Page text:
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The Global Oil Peak and Climate Change - Implications for Growth in Germany

The Global Oil Peak and Climate Change - Implications for Growth in Germany

Timeloc
3 April 2006
Berlin
Germany

The implications of rising oil prices and the effects of climate change for growth in Germany were the topic of the Dinner Dialogue in honour of Dennis Meadows, co-author of "Limits To Growth". The 30 year update of the 1972 best seller has been the staring point for the discussion taking place in Berlin on 3 April 2006.

Dennis Meadows has been director of three university research institutes at MIT, Dartmouth College, and the University of New Hampshire. His "Limits To Growth" rocketed him to international renown in 1972. In addition to his scientific work, he has been a corporate board member and consultant for government, industry and non-profit groups in numerous countries. He currently serves as President of the Balaton Group, a network of ca. 300 professionals in over 30 nations involved in systems science, public policy and sustainable development. 
Dennis Meadows opened the Dialogue with a short anecdote how he, trained as an engineer, became a systems thinker. A long stay in India with an empty desk offered him the possibility to participate in the Club of Rome research project. Furthermore, his foreign experiences broadened his views on the complex relationship of sustainable growth.

According to Dennis Meadows, the perception of environmental problems and economic growth has changed in the last decades. After first denying any limits to growth, in the 1980s potential limits were accepted but not considered severe, as market forces were considered to be the panacea. After a stint in environmental political action in the 1990s, Dennis Meadows stressed his personal concern that although governments have stopped denying the potential effects from global environmental challenges, such as those stemming from global warming, governments are arguing today that it is too late to take action.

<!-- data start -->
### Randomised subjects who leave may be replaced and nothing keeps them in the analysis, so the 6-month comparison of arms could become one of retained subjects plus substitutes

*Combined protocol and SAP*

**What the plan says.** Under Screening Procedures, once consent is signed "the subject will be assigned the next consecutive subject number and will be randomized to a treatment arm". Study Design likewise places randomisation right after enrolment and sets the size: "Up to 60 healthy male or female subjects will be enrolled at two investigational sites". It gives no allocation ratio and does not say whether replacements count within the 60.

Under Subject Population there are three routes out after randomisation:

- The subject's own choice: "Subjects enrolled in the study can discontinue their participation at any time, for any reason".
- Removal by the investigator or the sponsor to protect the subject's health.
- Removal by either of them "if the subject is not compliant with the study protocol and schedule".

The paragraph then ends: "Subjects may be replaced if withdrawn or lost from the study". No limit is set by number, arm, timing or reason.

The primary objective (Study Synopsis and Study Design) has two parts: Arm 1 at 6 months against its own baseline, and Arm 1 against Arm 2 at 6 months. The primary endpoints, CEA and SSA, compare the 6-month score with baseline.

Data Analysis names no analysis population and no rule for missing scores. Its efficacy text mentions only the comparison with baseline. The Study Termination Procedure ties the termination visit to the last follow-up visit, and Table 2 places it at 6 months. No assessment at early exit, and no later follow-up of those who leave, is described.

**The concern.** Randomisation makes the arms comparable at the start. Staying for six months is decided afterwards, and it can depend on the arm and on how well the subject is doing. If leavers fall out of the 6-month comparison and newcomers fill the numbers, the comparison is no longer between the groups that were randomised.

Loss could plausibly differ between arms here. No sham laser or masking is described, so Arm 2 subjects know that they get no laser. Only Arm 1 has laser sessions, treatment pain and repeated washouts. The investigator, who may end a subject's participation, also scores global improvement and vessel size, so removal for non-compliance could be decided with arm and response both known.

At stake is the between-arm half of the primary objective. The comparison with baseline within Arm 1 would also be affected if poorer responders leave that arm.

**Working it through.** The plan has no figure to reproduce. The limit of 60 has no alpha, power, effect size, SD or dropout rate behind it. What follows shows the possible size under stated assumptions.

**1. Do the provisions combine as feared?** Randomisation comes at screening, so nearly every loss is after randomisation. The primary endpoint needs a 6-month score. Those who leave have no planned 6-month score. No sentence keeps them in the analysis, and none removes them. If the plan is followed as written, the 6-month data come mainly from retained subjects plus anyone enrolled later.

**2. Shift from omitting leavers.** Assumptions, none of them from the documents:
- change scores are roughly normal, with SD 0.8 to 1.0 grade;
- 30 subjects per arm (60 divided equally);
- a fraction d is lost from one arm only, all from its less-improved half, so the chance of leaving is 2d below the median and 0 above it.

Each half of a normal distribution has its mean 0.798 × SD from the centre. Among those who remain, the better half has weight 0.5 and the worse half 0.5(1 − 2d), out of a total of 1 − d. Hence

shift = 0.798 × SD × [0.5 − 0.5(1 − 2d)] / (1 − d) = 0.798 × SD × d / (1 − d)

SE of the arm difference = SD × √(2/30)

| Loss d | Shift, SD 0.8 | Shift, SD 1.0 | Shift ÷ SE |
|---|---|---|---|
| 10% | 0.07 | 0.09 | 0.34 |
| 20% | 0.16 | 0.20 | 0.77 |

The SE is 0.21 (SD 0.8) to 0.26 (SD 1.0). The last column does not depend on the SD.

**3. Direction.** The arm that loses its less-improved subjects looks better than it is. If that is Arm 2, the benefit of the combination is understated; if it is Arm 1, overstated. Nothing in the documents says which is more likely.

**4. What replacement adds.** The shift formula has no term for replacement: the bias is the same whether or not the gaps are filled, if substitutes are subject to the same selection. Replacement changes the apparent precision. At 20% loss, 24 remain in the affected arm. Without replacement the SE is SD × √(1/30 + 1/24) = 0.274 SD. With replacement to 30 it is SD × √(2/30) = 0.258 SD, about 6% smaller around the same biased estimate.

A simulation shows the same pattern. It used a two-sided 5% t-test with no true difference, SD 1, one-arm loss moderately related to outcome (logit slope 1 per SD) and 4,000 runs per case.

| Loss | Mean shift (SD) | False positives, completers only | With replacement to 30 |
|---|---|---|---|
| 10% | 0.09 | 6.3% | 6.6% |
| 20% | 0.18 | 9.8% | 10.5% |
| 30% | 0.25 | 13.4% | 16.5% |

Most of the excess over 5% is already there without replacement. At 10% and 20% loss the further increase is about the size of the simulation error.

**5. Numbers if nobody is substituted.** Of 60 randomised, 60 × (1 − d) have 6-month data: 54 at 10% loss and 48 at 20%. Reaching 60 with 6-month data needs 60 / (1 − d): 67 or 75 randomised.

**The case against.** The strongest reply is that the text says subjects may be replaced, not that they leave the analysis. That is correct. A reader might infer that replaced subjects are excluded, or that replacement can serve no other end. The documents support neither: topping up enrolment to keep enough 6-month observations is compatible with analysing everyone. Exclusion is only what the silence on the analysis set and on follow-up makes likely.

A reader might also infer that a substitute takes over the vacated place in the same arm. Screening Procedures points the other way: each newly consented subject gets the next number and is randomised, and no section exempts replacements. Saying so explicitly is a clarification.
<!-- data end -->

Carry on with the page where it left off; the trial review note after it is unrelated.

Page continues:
Regarding the limits to growth, Meadows pointed out that it is less a problem of running out of a given resource. Rather, the increasing investments to keep systems like agriculture running will continue to rise. A further example is the energy sector. New technical advances and energy sources are being developed, but the energy payback from this exploration and development is continuously sinking. All of these financial costs constitute, according to Meadows, negative feedback loops upon the greater economy, as seen in numerous countries.

During the subsequent animated discussion, the following issues were addressed:

  • Can alternative energy sources, such as ethanol, address the sustainable growth dilemma and further contribute to greater regional wealth? Could Brazil be the Saudi Arabia of the future?
  • How can we mitigate Mr. Meadows’ projected sketch for negative feedback loops upon the economy?
  • What should be our political response to these challenges?  After all, we must remember that the climate change studies in the 1980s took over twenty years to eventually result in the implementation of the Kyoto Protocol.  
  • How does a systems thinker like Dennis Meadows define collapse? In contrast to the European conception of this term, which is a total and complete breakdown, the Anglo-American interpretation is quite different in that a certain and often necessary state of flux against the present system is supported.

In spite of these challenges, Dennis Meadows encouraged dialog participants in his concluding statement, through a quote by Herman Daly, to never give up hope. To take the first step, it is not necessary to know the entire journey.  This is certainly the case today, as we don’t have any clear idea of how society will actually look in 50 to 100 years. After all, we had no clear predictions prior to the Industrial Revolution how the present time would unfold. 

The Dinner Dialogue is organised by Ecologic and supported by the Aachen Foundation.

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Speaker
Dennis Meadows
Date
3 April 2006
Location
Berlin, Germany